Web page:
Just days after giving governors more time to declare whether states would commit to running online marketplaces for subsidized health coverage, the Obama administration released hundreds of pages of proposed rules on required benefits and other aspects of implementing the federal health law.
But Arizona Gov. Jan Brewer still has important unanswered questions about the health exchange, particularly about how a federally created exchange would work if the state were to choose that option, Brewer health policy adviser Don Hughes told The Associated Press.
The exchange will provide a digital on-ramp for middle-class households to obtain subsidized private insurance. That’s part of the law’s plan to provide health coverage for millions of Americans now without it.
Another part of the law that would provide coverage for more people expands the federal-state Medicaid program to provide its government-paid coverage to more low-income people.
Whether Arizona participates in the law’s optional Medicaid expansion is another controversial decision facing Brewer further down the road, and one her staff has said she’ll unveil in her January budget proposal or possibly sooner.
But a deadline on the exchange decision still looms. On that issue, it’s a question of who creates the exchange, not whether one is created.
Amid many Republicans’ continuing opposition to the overall law, there’s debate over the exchange itself, including how costs would be split and how much leeway the federal government would give states on things like oversight.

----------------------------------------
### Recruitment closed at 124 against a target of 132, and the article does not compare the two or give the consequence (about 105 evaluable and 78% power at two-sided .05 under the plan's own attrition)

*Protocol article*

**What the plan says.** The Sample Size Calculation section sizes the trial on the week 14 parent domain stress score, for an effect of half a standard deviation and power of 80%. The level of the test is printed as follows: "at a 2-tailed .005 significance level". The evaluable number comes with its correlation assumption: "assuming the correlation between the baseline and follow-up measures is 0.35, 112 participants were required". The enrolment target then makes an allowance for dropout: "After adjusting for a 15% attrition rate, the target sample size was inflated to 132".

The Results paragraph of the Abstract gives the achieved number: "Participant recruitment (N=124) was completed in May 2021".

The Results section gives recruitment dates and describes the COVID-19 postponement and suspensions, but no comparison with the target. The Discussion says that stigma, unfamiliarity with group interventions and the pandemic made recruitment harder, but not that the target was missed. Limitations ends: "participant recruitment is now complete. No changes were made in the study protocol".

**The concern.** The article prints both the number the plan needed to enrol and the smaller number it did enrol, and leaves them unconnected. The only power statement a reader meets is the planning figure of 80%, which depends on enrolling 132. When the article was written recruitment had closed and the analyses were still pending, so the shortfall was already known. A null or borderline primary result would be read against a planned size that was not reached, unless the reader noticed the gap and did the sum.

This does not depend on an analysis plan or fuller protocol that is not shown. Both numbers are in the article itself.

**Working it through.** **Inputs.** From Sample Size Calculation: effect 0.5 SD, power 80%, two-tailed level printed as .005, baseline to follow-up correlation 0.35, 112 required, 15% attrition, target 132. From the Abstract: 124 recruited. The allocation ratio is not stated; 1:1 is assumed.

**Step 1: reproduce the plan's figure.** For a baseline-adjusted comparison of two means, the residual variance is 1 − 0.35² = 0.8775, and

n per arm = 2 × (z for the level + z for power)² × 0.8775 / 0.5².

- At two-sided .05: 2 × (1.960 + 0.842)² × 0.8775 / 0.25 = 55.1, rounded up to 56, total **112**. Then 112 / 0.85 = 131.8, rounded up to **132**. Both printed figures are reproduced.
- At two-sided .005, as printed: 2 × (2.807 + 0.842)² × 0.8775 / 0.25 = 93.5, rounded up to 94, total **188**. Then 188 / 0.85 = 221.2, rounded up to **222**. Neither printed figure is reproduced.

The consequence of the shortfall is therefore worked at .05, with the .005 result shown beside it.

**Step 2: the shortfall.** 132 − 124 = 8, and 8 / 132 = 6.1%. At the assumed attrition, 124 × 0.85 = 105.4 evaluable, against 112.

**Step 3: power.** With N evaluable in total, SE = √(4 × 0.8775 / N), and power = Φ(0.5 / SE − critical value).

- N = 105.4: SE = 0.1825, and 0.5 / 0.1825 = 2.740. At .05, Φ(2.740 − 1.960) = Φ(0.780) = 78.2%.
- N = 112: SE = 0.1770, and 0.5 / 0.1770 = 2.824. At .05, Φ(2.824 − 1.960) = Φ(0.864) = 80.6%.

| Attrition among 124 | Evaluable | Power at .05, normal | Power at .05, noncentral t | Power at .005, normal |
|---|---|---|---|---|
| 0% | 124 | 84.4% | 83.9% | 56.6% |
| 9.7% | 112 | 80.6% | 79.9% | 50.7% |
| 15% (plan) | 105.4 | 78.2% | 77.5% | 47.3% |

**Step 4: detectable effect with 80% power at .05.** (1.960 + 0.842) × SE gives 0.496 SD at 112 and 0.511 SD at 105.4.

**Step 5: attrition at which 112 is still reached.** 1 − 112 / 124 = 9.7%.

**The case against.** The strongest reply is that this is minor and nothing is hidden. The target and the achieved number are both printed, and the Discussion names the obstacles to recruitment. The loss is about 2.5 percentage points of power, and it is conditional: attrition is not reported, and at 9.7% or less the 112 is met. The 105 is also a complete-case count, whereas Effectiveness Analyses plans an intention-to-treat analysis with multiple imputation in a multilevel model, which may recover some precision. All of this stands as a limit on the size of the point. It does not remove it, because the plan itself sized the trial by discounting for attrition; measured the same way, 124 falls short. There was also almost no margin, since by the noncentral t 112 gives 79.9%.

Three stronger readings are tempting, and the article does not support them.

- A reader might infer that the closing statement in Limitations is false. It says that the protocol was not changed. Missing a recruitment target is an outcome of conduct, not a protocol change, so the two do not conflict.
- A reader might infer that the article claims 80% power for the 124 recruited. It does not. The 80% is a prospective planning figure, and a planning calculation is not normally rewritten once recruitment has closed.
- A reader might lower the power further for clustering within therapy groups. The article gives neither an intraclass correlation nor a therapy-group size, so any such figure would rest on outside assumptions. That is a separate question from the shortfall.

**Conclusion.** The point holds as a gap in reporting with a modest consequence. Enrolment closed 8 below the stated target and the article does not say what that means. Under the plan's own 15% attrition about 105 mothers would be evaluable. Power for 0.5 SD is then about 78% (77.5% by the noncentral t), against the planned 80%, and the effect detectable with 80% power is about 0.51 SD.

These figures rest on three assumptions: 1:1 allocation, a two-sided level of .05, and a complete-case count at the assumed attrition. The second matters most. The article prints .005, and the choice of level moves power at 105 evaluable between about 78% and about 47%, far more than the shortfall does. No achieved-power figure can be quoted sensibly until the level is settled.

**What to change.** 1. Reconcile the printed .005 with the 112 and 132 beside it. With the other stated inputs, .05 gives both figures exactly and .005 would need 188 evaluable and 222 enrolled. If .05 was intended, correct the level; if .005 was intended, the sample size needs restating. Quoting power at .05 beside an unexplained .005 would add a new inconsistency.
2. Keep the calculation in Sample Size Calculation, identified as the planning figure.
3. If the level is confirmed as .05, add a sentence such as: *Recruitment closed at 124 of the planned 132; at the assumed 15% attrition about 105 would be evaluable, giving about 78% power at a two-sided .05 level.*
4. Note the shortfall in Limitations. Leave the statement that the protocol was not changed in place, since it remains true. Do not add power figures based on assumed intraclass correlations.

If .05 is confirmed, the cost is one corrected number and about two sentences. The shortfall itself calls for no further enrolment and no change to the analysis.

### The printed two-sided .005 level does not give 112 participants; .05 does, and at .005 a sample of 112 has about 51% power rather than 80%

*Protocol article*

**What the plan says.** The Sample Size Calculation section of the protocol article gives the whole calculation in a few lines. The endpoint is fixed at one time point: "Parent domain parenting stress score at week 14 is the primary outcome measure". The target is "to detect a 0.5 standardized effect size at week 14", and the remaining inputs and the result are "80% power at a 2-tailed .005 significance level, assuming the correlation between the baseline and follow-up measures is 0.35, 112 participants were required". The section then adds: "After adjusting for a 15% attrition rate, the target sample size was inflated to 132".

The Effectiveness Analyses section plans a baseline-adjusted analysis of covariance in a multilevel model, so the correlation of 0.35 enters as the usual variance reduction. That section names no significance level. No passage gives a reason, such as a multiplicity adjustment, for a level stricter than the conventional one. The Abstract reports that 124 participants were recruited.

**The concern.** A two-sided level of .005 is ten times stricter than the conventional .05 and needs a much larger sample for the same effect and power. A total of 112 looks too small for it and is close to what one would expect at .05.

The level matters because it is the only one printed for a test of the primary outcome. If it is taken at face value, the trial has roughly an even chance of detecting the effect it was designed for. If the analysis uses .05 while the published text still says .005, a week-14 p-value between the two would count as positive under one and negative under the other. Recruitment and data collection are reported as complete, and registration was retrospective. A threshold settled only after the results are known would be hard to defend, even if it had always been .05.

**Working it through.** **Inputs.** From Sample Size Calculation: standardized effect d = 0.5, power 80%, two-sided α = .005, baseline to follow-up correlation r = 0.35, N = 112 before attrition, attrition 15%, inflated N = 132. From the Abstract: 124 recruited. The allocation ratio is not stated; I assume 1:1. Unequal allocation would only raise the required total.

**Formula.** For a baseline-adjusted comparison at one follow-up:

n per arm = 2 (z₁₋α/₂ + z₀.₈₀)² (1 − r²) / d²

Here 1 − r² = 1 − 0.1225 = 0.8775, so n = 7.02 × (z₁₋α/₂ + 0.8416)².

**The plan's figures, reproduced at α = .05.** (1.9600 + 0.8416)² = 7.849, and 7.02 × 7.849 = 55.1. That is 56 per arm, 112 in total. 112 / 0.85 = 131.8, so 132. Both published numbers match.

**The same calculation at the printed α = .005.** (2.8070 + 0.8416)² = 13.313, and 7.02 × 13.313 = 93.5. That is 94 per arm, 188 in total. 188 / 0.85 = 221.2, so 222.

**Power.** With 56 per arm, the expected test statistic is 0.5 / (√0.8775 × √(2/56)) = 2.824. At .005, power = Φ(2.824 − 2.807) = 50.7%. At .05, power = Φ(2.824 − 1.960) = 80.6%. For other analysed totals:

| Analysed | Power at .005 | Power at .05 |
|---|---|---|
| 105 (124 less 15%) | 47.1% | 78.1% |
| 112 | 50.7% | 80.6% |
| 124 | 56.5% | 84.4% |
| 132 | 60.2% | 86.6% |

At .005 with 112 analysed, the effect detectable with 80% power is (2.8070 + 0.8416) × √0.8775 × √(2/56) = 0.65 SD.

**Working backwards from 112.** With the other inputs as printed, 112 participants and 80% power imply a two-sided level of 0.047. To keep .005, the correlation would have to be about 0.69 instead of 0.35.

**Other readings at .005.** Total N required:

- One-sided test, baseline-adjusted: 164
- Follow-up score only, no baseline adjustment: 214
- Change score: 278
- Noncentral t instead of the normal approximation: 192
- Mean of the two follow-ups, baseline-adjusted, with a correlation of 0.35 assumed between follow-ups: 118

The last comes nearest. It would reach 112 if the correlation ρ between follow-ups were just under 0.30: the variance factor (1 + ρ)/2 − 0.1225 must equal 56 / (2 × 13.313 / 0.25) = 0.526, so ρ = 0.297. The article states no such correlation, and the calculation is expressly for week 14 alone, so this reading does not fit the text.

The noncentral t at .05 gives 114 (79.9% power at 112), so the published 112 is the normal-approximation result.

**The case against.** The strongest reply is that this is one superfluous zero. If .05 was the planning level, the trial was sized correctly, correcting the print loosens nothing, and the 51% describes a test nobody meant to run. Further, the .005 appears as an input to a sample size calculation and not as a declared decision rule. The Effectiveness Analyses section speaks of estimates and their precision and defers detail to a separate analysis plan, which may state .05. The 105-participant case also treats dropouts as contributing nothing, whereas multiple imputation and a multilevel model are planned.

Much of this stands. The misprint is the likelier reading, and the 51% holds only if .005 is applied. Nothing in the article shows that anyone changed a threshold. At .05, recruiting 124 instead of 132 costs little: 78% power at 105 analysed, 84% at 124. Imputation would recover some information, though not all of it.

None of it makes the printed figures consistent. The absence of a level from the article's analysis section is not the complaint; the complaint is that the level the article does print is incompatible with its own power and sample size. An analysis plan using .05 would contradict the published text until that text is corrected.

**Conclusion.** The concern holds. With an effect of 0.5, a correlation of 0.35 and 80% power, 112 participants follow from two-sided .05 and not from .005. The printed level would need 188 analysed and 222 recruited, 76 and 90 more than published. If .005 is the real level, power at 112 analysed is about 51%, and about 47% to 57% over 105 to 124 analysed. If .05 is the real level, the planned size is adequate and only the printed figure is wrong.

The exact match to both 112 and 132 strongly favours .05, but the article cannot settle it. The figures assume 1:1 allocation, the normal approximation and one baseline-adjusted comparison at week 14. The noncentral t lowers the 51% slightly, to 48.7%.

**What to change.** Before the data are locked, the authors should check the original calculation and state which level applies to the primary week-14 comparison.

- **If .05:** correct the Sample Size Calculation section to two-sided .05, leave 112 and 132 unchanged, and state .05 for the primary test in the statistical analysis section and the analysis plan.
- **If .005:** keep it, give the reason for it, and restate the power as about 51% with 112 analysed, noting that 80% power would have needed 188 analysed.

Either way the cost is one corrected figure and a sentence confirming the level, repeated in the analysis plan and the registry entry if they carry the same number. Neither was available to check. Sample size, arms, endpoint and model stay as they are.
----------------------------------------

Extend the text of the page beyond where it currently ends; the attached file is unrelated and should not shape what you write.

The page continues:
The eventual outcome of those debates could help determine how favorable the exchange’s design is to consumers and affected businesses such as health insurers.
While some states have already committed to running exchanges and others have said they won’t, Arizona is among those still on the fence.
“A lot of governors are asking the same questions and asking for the same information,” Hughes said.
Hughes said he’s reviewing proposed federal rules released Tuesday on covered benefits, pre-existing medical conditions and wellness coverage.
But he said significant questions remain unanswered, including what responsibilities would be imposed on the state if it opts to let the federal government run an exchange for Arizona and whether the federal government will come through with planned systems and services for determining a person’s eligibility for coverage or subsidies.
“It’s hard to know whether we do it or let the feds do it without knowing what the rules are,” Hughes said. “The rules need to be done. I need to know what the federal exchange is going to look like.”
U.S. Health and Human Services Secretary Kathleen Sebelius extended the Nov. 16 exchange decision deadline to Dec. 14, saying she was responding to governors who said they needed more time and information.
Creation of a state-run exchange for Arizona would require legislative approval, and such a proposal would stir controversy at the Republican-led Legislature.
Many GOP lawmakers and conservative groups such as the Goldwater Institute oppose the health law, while social-service advocates and a coalition of business groups, hospital and insurance companies are urging Brewer to establish a state exchange.
Hughes said the law does provide “a great deal of flexibility for states on both major policy issues and technical issues,” but he declined to respond directly when asked whether the law’s opponents are wrong in their criticism on that issue.
“They hate me already,” he said, noting that some critics of the law have dubbed him Brewer’s “health care czar.”